Anna Mae Deming remembers her late husband driving the "official" town ambulance -- "our own car" -- to Globe and Cottonwood before Payson had a hospital of its own.
Deming and members of her family will attend the dedication ceremony at Deming Pioneer Park at 10 a.m. Saturday, April 3. The park is named for the pioneer couple.
While only six of the display cases that will eventually depict the history of the Rim country will be ready for the dedication, all other work on the park is expected to be completed. Artificial turf was installed Wednesday in preparation for the park's official unveiling.
The 5,434-square-foot park, at the northwest corner of Main Street and McLane, is located on the same site as J.W. Boardman's Mercantile Store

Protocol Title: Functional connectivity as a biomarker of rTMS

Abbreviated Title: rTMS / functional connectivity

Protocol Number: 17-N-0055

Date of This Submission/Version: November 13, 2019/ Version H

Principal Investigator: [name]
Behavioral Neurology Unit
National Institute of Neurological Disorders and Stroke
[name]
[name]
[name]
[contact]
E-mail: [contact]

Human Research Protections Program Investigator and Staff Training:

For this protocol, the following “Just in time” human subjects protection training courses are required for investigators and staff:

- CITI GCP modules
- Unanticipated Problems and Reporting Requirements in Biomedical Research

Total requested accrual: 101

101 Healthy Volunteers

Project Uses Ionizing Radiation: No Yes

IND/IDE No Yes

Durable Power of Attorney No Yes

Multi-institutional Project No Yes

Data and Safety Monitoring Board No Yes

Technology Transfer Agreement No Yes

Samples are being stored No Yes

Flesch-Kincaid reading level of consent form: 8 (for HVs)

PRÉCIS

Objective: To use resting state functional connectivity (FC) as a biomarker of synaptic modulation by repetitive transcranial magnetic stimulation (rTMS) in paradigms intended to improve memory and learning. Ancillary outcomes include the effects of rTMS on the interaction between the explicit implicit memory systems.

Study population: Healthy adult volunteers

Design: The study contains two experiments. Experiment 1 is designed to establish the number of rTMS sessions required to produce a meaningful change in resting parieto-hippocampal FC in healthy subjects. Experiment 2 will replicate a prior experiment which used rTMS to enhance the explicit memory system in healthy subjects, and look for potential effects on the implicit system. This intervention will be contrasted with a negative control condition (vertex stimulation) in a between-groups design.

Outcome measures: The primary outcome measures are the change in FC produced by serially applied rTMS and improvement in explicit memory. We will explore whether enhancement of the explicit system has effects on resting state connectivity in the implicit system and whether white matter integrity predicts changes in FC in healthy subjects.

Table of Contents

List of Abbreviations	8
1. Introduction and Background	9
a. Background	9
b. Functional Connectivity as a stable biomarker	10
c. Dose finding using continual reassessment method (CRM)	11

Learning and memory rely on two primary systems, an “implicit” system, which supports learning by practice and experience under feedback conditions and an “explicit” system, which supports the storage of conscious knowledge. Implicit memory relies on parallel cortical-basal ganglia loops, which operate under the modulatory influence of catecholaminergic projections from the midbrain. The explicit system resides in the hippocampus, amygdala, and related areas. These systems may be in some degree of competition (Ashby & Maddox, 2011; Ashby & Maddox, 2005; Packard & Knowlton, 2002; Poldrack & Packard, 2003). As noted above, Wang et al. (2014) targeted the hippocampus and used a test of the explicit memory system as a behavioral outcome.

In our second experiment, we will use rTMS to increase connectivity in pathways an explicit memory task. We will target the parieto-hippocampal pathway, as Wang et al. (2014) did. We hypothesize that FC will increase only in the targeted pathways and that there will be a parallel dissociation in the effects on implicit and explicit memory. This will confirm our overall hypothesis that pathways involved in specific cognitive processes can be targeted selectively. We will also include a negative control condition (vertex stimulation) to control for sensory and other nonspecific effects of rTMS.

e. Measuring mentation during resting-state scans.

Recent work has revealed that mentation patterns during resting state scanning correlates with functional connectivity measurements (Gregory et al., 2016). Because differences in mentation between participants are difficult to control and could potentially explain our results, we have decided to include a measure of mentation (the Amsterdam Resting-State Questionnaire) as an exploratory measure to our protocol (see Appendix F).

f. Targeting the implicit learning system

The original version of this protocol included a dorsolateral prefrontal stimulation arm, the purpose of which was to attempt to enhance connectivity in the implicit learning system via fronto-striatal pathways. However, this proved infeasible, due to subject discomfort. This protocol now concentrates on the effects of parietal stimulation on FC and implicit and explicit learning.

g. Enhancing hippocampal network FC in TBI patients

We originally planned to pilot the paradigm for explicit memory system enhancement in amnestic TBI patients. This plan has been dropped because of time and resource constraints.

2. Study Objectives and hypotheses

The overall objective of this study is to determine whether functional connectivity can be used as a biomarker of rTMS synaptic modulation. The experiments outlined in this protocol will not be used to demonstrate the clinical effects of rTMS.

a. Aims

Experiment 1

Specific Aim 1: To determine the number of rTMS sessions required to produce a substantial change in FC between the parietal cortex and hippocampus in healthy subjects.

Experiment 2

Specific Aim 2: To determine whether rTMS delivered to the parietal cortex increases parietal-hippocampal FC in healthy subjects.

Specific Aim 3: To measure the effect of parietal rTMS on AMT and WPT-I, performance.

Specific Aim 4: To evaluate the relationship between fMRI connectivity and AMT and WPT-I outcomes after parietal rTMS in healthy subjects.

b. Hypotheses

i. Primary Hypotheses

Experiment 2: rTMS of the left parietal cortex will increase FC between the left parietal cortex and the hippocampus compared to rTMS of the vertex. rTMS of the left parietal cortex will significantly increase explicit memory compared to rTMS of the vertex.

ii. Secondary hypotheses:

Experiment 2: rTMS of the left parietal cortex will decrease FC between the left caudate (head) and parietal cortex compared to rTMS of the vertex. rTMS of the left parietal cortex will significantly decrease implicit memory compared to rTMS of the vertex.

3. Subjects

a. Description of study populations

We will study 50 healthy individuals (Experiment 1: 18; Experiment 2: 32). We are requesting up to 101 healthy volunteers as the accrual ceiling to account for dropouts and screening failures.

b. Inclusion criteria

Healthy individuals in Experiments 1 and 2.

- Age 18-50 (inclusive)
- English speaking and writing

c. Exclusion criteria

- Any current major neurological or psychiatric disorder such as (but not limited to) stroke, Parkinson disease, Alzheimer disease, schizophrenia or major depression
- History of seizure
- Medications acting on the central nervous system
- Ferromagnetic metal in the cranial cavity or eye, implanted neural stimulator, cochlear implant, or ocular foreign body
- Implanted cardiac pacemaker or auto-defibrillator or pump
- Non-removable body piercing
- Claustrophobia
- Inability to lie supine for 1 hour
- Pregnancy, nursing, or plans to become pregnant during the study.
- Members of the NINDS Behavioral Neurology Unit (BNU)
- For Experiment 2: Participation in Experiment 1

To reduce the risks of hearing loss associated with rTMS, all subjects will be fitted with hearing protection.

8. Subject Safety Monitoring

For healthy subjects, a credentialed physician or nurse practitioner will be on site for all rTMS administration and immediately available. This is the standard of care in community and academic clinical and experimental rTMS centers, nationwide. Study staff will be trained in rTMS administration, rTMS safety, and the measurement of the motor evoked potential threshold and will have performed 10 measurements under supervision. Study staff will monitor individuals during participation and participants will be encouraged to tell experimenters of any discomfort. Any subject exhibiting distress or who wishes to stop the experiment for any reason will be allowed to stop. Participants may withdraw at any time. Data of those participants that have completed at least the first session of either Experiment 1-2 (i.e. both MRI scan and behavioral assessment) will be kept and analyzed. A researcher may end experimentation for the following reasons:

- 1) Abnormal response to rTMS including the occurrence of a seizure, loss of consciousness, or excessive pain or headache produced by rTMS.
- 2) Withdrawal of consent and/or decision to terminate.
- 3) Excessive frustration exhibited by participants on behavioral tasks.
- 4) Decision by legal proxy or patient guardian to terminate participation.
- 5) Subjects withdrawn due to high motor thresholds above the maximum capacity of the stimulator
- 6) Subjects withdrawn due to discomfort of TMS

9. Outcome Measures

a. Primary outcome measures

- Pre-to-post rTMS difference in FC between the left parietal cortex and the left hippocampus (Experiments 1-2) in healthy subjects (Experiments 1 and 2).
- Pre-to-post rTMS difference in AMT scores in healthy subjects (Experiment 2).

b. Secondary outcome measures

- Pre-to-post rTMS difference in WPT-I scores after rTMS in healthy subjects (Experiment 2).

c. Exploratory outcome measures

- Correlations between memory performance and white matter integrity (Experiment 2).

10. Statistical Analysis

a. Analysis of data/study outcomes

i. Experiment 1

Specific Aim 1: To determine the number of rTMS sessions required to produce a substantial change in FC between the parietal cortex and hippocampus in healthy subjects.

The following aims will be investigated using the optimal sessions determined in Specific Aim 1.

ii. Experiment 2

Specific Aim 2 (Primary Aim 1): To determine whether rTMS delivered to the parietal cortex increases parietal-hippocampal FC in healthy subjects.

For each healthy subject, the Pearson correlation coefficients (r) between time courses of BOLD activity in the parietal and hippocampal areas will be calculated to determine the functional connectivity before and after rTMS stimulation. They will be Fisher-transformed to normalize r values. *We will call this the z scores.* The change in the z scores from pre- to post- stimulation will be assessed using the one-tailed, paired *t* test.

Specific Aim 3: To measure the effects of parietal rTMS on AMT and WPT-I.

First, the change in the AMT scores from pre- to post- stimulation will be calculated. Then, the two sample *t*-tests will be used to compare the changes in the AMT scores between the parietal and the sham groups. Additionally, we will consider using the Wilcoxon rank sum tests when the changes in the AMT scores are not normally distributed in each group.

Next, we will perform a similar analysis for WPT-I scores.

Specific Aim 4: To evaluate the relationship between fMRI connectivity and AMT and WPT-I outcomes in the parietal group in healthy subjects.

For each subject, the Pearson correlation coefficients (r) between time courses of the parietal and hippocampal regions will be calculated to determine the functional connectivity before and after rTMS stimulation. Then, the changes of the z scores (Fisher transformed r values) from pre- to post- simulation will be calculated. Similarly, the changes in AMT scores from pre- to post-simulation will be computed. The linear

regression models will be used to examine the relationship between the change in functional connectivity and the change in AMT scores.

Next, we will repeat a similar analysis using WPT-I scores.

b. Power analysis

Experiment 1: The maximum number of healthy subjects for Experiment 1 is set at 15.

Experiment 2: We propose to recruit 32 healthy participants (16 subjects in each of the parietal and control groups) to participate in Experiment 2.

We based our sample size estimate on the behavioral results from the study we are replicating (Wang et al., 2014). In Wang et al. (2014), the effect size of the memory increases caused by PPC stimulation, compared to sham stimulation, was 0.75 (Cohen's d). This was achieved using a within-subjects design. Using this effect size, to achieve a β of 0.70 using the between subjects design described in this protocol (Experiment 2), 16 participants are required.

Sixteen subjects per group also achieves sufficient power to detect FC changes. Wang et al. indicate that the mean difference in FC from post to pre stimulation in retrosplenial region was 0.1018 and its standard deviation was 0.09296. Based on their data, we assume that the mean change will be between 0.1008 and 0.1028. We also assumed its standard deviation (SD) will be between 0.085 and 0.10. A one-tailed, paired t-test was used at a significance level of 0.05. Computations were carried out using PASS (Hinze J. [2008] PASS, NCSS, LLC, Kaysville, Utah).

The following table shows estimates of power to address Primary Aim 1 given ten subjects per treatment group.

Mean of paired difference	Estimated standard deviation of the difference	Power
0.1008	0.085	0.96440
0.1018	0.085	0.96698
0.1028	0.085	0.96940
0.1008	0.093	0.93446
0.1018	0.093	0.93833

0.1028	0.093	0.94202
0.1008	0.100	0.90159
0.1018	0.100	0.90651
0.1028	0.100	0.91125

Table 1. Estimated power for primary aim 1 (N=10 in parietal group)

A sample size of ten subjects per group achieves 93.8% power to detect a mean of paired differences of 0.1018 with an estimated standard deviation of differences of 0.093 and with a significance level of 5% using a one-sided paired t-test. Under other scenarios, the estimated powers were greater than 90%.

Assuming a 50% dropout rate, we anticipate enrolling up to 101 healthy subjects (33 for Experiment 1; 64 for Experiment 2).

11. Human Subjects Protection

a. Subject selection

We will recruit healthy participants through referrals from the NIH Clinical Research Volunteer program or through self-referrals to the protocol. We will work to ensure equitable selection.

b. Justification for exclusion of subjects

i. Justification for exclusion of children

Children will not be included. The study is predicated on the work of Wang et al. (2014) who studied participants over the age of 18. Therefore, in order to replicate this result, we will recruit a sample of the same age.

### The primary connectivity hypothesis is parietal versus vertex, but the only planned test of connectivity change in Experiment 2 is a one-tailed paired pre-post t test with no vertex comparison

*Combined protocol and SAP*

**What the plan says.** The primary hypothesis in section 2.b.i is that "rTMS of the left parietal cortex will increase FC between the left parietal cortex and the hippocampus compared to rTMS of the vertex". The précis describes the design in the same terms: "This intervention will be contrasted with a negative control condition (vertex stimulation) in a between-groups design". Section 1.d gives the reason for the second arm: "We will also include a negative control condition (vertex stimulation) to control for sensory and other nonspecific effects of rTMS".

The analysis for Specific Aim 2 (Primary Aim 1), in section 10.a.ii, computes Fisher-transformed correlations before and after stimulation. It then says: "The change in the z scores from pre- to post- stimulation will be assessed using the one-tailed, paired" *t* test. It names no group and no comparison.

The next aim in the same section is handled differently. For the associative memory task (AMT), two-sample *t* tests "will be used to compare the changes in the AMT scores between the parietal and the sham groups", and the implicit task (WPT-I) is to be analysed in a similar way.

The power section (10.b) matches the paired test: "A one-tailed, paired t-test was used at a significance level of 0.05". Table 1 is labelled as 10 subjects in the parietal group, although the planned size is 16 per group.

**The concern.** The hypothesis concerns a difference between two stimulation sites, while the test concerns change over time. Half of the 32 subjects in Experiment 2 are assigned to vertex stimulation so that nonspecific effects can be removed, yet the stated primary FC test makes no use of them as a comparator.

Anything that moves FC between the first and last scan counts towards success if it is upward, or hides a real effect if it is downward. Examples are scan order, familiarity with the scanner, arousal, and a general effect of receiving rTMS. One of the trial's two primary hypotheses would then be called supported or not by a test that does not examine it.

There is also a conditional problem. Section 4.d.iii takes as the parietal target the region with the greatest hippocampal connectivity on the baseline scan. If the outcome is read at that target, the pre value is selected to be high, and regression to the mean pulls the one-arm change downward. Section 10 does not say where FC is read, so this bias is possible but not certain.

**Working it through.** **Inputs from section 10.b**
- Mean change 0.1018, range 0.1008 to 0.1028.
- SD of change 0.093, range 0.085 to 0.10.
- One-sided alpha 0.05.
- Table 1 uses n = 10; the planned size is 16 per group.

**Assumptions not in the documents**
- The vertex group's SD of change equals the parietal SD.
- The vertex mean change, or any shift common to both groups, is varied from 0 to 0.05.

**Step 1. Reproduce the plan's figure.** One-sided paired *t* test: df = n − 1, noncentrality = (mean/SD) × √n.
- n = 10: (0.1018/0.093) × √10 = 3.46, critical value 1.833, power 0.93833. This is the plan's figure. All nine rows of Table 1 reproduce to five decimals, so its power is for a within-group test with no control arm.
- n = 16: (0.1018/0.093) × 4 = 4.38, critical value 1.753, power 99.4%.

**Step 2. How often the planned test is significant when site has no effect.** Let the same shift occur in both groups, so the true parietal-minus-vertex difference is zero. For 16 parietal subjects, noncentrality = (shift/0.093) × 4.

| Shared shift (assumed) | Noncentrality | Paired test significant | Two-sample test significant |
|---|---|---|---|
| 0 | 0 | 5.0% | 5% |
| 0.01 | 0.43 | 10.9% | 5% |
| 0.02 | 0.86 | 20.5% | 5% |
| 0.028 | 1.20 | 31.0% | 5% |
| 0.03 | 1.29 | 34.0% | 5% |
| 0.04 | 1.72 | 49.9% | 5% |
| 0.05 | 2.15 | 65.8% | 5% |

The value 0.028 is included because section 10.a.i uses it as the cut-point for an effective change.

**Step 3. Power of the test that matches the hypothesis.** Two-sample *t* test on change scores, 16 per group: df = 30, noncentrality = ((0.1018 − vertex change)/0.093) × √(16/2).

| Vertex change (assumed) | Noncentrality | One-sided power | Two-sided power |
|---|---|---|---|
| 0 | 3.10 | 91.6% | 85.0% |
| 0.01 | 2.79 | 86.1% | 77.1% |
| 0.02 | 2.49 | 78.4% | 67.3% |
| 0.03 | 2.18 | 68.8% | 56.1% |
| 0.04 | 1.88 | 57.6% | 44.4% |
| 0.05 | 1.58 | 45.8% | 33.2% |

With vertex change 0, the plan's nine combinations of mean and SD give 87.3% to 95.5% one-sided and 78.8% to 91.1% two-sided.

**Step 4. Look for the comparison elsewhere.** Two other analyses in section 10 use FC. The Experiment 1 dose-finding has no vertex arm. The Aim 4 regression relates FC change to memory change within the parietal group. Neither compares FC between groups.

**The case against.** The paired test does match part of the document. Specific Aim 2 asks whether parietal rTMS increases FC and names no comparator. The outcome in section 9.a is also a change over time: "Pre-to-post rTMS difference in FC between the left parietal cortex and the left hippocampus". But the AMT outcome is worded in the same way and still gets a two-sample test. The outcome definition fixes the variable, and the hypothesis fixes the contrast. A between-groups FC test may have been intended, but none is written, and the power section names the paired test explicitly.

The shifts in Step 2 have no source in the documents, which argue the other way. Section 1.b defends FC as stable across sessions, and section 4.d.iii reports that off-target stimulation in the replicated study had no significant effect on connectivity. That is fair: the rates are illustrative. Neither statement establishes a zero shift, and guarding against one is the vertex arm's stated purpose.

Built in 1898, Boardman's was the first non-wood building in Payson and it also was the town's first bank and post office and was home to the town's official clock. The rock came from a quarry where the Tonto Apache Reservation is now located.
The Boardman building burned down in 1938 during August Doin's when a lady operating a barbecue stand caught it on fire.
The nearly completed park is framed by a facade re-creation of Boardman's store, on which the 23 display cases are mounted. Other features include a 100-seat amphitheater for history and other presentations, a cast iron clock donated by the town's two Rotary clubs, garden areas featuring native flora, a western sculpture, and benches.